Financial educator, Martha Adams, was working on her book release when the COVID-19 crisis put the breaks on local events. Two years in the making, Adams wrote Cleopatra’s Riches with an aim to generate honest dialogue about money and the emotions we associate with it. The timing couldn't be better.
Adams says, although everyone’s situation is unique, her advice is to avoid fear-driven choices. "They often become incredibly costly," she says. There are real and lasting benefits to waiting until you can make a more calculated decision.
Her journey to becoming a Certified Financial Planner began as a child. "My parents weren't considered materially wealthy, but they had a focus on their children growing up in a good area with good schools" Adams says her peers often reminded her she didn't fit in. She recalls being teased, ridiculed and bullied, leaving her afraid to attend school. "At the centre of all of that was money. I didn't have what those kids did, and they made sure I knew it."
Today, she is able to find gratitude, attributing her childhood trauma to her desire to help others. She says the result of her ostracization created an unbreakable inner strength. "I could believe what they had to say about me, or I could believe the truth. I could have also chosen to hate money and hate people who had it," she says.
Adams says she started setting goals and focusing on what she wanted to earn. "As I grew up, I continued to see how negative our associations with money could be." She became driven to alter these emotions, especially for women. "When I’d look around me, women who held the Certified Financial Planning designation and were independent were few and very far between," she says. She continues to focus on helping women find financial empowerment.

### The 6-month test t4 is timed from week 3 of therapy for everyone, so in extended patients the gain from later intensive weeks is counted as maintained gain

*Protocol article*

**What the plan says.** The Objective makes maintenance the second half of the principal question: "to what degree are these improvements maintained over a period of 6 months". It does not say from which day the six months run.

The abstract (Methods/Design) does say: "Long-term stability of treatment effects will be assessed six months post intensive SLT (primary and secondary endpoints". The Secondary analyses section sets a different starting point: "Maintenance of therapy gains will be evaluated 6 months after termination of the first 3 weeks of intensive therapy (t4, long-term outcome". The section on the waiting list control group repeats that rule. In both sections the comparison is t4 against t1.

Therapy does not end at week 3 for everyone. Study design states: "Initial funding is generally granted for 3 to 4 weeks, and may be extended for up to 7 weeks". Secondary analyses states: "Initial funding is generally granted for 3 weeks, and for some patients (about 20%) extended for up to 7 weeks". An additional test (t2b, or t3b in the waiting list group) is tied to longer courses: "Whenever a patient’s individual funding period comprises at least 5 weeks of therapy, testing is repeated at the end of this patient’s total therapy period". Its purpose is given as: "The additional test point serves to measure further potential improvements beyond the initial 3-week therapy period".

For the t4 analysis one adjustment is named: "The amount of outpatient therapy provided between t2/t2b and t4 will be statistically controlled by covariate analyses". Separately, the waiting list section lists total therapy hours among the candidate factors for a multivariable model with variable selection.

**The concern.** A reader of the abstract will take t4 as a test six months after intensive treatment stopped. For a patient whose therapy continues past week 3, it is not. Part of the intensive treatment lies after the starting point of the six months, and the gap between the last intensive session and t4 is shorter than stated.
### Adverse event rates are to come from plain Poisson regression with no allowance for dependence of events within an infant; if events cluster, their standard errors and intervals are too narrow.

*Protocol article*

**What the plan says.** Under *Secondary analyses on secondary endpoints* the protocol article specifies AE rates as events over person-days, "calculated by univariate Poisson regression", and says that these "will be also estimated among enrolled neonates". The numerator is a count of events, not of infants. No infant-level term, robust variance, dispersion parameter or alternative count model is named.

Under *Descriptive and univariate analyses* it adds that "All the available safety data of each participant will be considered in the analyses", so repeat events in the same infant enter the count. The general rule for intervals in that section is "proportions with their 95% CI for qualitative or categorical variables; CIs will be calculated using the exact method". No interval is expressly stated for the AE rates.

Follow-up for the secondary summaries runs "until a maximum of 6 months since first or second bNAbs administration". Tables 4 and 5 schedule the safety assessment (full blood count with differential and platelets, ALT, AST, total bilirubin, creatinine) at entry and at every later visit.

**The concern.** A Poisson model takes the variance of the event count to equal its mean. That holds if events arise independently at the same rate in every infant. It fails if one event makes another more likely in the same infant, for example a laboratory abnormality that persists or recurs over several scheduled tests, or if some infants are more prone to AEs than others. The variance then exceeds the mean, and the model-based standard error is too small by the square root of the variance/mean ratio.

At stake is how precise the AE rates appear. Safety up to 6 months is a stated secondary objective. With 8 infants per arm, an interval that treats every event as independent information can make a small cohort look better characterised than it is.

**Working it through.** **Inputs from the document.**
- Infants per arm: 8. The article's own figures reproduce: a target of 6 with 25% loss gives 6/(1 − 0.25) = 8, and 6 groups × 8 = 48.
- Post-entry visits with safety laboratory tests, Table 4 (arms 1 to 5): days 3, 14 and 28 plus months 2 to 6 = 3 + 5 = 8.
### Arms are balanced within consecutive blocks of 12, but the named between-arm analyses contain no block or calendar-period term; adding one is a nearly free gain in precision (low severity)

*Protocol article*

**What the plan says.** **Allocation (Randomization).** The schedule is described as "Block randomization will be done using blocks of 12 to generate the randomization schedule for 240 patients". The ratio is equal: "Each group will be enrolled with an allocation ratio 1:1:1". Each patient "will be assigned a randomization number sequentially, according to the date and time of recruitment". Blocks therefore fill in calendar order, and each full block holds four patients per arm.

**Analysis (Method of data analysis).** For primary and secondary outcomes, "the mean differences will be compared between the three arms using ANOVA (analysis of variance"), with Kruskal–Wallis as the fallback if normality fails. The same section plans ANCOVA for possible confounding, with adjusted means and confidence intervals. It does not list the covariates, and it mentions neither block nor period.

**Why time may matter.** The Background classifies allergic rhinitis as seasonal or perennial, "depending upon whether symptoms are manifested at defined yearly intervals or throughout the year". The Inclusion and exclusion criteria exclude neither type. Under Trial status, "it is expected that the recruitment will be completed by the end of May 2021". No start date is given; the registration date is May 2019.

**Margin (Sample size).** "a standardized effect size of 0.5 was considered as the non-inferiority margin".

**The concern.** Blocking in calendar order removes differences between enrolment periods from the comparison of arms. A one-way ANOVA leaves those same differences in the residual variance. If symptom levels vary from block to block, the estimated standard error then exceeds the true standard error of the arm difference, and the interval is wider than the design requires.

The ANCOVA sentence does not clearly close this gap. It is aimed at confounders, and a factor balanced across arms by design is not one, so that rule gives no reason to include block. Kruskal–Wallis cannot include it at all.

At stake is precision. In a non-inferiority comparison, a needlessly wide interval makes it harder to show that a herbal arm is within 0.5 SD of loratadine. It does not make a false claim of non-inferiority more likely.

Adams says her message during the COVID-19 crisis is that everyone is their own person with their own circumstances. "Things get complicated and confusing when we’re trying to fit into someone else’s definitions - comparing ourselves to someone else," she warns.
Should we be worried about the current financial forecast?
These world events certainly bring negative feelings to the surface that can cause us to react instead of respond. Make sure you have a financial professional who both helps keep you informed and answers your questions.
Should we be deferring payments or will we end up paying more in the end?
The first thing you need to do is ask yourself, ‘Do I absolutely need to do this?’ Are you still employed? Can you still pay these bills? If the answer is yes, then you shouldn't incur the cost of this just because it’s being offered. On the other hand, if you need to do defer, then there really is no question. The banking and credit industries have given you a gift that would not normally be there. The thing you must keep in mind is the additional costs, fees, interest, and of course, the unknown of whether this will affect your credit rating.
Should we be investing, now that stocks are so low?
In times like these, there is a trend toward blanket statements that don't take into consideration that every circumstance is different. If you're looking at the long term, this could absolutely be a great time to invest; however, I would never make a generalized statement that applies to everyone. Working with your financial advisor will help you make the right decision in this atypical market.
Is this a good time to negotiate interest rates on pre-existing loans?
Yes, it can be. Paying less interest is great, with the caveat that you don't want to pay unnecessary fees to do so. Talk to your professional advisor to make sure that what you're doing makes financial sense for you individually.
Join The Positive Financial Conversation with Martha Adams for more information.